By: Justine Poorbaugh
Foundations of Biology 2 Laboratory
Thursday 2:30 PM
April 21, 2011
The Brassica rapa is a rapid growing plant that has a standard form and a mutant rosette form. Relative to normal plants, the rosette form is shorter and takes longer to flower. The mode of inheritance of the rosette gene was tested by crossing two true-breeding plants, one of each form. The F1 generation was then cross-pollinated to produce an F2 generation. The phenotypes of each generation were recorded and a chi-square test was performed. The F1 offspring were almost entirely standard form, and the F2 followed the Mendelian ratio of three standard to one rosette. This supported the idea that the rosette allele is recessive to the standard form, and that it follows Mendel’s law of segregation.
The Brassica rapa is also known as a Wisconsin Fast Plant. This is because the plants complete their life cycle in approximately 35 to 45 days. The B. rapa are able to grow in potting soil kept at room temperature with only a common house plant fertilizer added to the soil. They also require continuous fluorescent lighting from conventional fluorescent bulbs (Williams and Hill, 1986). Due to the B. rapa having simple growth requirements and the inability to self-pollinate, they are an ideal organism for this experiment. Each individual plant will reject its own pollen, making it effortless to mate two individuals by transferring pollen from one to the other.
The rosette form of the B. rapa is caused by a single gene mutation that causes the plant to be shorter in relation to the standard plant form. The shortness is due to a deficiency in gibberellins. Gibberellins are hormones that stimulate stem elongation, and trigger the germination of seeds (Campbell and Reece, 2008). The mutant plants in turn germinate slowly, have delayed or incomplete development of the flowers, and reduced leaf and petiole growth compared to the normal plants.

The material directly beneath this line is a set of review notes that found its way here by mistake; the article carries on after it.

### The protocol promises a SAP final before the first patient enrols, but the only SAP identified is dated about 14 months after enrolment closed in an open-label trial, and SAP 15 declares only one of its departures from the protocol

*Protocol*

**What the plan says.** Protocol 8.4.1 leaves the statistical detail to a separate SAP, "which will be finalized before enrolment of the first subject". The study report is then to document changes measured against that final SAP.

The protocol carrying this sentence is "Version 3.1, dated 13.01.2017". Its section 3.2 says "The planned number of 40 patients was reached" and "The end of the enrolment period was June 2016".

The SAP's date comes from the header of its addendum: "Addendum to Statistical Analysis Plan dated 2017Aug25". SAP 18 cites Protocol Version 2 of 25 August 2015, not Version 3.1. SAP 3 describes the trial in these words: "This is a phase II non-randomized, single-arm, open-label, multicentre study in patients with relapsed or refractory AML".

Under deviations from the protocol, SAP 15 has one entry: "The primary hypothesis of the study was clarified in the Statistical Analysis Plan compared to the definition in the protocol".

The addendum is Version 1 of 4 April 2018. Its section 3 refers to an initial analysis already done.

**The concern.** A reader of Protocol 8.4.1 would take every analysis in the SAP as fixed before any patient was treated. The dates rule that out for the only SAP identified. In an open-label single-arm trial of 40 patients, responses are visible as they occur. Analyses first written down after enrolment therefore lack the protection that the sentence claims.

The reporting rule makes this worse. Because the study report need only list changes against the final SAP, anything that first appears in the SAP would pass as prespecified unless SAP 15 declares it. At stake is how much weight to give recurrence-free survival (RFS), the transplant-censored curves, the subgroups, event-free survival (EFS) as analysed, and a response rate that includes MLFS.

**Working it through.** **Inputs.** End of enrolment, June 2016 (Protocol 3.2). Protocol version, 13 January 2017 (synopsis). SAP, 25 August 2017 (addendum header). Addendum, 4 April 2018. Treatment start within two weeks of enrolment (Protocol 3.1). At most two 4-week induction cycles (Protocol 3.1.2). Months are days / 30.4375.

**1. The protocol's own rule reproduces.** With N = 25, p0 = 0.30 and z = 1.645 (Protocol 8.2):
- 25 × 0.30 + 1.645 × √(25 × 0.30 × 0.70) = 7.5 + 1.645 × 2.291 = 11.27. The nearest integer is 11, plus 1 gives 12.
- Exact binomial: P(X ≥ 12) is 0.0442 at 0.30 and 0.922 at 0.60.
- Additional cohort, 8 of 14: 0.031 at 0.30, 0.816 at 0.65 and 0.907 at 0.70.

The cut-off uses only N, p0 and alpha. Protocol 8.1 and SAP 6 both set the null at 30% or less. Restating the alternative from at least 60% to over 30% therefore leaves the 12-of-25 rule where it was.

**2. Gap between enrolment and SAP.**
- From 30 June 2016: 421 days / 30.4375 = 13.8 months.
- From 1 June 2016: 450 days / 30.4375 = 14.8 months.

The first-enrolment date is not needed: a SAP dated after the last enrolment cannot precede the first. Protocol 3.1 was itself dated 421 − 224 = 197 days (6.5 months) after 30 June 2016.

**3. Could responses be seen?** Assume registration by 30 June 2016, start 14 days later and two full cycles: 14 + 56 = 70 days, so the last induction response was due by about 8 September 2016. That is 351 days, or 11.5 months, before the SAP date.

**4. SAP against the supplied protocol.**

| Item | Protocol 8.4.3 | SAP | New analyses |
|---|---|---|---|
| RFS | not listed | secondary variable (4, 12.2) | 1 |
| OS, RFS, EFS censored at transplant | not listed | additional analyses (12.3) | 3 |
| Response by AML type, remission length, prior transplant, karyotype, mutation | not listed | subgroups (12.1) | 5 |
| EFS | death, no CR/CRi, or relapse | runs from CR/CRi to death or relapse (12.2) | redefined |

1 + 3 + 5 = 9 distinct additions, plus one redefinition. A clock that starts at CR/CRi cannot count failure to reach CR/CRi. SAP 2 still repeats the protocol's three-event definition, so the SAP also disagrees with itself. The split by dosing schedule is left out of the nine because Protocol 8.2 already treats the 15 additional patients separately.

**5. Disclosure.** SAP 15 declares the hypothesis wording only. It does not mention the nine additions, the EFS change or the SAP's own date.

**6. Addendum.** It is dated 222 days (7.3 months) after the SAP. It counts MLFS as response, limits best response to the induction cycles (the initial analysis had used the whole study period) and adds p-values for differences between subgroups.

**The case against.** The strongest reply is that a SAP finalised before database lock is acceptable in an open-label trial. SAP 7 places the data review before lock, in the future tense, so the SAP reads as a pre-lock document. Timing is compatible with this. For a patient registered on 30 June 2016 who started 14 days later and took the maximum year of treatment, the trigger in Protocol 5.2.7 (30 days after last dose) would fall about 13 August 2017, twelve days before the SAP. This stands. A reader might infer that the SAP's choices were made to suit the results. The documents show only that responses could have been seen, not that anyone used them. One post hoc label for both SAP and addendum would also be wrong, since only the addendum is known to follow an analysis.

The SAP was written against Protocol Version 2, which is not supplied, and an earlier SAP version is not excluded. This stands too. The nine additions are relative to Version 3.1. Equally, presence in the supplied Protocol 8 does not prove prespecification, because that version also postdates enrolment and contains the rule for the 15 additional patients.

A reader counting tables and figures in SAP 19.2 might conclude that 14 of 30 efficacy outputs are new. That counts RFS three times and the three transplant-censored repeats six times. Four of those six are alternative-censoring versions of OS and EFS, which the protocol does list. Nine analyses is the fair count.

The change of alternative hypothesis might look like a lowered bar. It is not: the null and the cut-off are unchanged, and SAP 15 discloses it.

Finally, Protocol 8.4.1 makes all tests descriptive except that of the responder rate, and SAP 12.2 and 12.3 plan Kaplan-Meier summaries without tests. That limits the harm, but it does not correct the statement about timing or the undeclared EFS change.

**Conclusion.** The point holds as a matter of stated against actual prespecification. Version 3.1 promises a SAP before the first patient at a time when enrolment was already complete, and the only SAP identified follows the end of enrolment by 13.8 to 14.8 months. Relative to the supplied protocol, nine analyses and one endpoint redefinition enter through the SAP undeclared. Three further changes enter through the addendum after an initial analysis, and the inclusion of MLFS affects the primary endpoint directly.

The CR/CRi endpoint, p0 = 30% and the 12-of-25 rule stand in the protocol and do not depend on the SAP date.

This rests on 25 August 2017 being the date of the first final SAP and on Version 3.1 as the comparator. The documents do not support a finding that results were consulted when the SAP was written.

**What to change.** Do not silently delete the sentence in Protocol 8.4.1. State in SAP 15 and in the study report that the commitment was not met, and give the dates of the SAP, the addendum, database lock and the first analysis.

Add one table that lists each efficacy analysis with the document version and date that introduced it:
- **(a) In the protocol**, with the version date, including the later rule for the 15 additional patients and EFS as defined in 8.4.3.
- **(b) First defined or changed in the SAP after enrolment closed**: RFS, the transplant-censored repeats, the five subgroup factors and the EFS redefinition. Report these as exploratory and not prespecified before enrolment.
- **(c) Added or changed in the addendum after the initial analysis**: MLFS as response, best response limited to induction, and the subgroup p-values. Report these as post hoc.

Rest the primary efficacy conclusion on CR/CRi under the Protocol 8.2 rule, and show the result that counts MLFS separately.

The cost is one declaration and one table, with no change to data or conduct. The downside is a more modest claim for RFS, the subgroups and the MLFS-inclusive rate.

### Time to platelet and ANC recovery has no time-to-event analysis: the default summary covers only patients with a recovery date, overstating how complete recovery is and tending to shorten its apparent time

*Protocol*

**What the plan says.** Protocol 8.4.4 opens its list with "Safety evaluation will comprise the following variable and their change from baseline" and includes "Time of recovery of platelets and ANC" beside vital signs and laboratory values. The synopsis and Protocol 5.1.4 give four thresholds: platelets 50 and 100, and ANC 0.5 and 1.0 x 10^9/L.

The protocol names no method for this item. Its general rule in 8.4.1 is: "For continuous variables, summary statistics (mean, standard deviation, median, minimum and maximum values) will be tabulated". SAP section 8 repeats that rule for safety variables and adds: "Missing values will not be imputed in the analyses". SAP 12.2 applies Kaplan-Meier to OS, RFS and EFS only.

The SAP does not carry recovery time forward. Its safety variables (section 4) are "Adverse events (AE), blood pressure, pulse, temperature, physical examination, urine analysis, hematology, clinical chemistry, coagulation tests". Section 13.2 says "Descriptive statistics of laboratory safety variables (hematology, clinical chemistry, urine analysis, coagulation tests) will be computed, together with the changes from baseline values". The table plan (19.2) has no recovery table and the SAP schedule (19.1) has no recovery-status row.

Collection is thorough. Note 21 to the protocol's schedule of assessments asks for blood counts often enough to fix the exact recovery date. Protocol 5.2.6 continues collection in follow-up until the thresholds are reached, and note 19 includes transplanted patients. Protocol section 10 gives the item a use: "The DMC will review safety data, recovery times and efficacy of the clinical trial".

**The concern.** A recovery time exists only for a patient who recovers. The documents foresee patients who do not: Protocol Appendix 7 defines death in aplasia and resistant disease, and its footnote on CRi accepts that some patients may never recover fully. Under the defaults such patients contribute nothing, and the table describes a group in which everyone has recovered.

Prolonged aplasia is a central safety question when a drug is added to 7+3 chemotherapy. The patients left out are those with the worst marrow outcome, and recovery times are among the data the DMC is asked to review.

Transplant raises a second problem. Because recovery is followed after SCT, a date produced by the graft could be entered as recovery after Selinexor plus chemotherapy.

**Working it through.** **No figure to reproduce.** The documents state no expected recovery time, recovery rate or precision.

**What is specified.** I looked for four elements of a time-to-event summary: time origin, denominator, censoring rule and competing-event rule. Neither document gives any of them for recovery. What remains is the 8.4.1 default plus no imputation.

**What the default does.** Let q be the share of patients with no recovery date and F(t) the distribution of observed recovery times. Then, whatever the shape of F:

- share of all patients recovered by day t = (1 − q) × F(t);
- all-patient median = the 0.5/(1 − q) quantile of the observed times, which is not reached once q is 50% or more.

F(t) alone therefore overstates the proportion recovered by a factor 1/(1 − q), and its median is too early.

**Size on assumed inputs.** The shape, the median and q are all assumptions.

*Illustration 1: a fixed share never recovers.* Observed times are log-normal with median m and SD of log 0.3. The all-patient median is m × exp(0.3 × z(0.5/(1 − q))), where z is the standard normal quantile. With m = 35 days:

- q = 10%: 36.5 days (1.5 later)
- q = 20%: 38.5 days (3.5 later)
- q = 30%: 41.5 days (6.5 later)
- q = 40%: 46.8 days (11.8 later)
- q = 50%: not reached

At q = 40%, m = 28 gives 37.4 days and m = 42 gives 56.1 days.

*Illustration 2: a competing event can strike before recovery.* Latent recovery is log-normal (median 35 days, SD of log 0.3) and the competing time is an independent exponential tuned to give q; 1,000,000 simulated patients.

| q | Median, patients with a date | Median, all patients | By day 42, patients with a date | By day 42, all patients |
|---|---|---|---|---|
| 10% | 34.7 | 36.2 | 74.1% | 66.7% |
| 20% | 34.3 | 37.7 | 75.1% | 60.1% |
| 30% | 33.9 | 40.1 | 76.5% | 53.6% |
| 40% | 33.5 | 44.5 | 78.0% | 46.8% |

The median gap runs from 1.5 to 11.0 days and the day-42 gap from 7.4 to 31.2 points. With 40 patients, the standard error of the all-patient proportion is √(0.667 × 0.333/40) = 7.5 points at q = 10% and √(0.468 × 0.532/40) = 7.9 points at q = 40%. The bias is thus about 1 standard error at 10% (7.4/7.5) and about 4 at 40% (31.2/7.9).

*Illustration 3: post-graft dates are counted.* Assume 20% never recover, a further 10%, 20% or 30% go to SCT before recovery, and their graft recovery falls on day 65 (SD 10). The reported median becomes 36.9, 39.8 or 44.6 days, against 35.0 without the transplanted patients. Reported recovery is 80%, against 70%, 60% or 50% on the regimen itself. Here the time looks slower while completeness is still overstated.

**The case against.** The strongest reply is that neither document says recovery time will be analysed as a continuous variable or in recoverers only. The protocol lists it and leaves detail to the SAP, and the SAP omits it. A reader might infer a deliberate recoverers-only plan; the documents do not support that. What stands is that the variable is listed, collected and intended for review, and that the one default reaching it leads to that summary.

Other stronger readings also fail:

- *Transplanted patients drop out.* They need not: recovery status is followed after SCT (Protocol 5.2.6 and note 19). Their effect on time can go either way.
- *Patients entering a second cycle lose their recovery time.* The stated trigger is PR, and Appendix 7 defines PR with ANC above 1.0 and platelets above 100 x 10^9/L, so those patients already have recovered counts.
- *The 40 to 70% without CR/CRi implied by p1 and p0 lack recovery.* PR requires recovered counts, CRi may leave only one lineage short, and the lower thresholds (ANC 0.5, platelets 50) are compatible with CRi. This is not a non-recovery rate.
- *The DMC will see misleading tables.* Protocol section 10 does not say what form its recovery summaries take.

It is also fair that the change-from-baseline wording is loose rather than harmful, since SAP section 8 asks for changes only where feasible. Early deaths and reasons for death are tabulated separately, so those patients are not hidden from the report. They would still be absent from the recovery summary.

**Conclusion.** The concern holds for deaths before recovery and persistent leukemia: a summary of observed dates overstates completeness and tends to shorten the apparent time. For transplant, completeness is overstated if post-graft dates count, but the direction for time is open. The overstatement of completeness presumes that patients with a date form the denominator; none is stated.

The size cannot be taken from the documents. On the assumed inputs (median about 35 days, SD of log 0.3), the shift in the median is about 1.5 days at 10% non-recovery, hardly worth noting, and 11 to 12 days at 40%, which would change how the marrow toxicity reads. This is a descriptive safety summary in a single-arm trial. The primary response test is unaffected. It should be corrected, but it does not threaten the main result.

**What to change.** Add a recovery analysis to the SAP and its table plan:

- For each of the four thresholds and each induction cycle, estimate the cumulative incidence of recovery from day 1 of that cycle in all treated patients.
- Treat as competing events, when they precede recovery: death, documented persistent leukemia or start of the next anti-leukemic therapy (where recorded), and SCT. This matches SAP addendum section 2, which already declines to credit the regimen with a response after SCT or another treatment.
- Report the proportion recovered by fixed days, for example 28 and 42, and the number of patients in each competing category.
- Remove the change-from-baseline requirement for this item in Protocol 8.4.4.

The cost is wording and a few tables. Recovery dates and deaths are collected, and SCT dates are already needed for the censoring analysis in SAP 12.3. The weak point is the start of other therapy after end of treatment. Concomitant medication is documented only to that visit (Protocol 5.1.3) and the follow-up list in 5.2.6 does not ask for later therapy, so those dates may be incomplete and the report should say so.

The suggested hypothesis for this experiment is that the rosette form of the plant is expressed due to an individual receiving two alleles of the mutant gene. It is assumed that the trait is recessive, and will conform to Mendel’s laws and follow a monohybrid cross. This experiment will cross a true breeding standard plant with a true breeding rosette plant, and then self the F1 generation. According to Morgan and Carter (2008), the results of a monohybrid cross for the F2 generation would be 75 percent with the dominant trait and 25 percent with the recessive trait. Therefore, if the rosette gene is recessive and follows Mendel’s laws, then the F2 generation will express a 3:1 ratio of standard form to rosette form.
MATERIALS AND METHODS
The B. rapa seeds that were used in this experiment were obtained from crosses made before the start of the experiment. The crosses were between homozygous standard plants and homozygous rosette (short) plants. In order to plant the seeds, a four-cell quad was used. A wick was pulled through each of the cells to ensure that it was extending from the base, while still being inside the cell. Potting soil was placed in each cell until half full. Three fertilizer pellets were then added on top of the soil in each cell and more soil was placed on top of the pellets. The soil was then pressed down slightly to make a depression. Within the depressions, three seeds were added to each cell and more soil was added to just barely cover the seeds. The four cells of the quad were then watered. This was done by using a dropper, and was continued until water dripped from the ends of the wicks extending from the bottom side of the quad. The quad was labeled and then placed below the fluorescent light on the watering tray. The quad was kept at a distance of two to three inches below the light, and the light was kept on...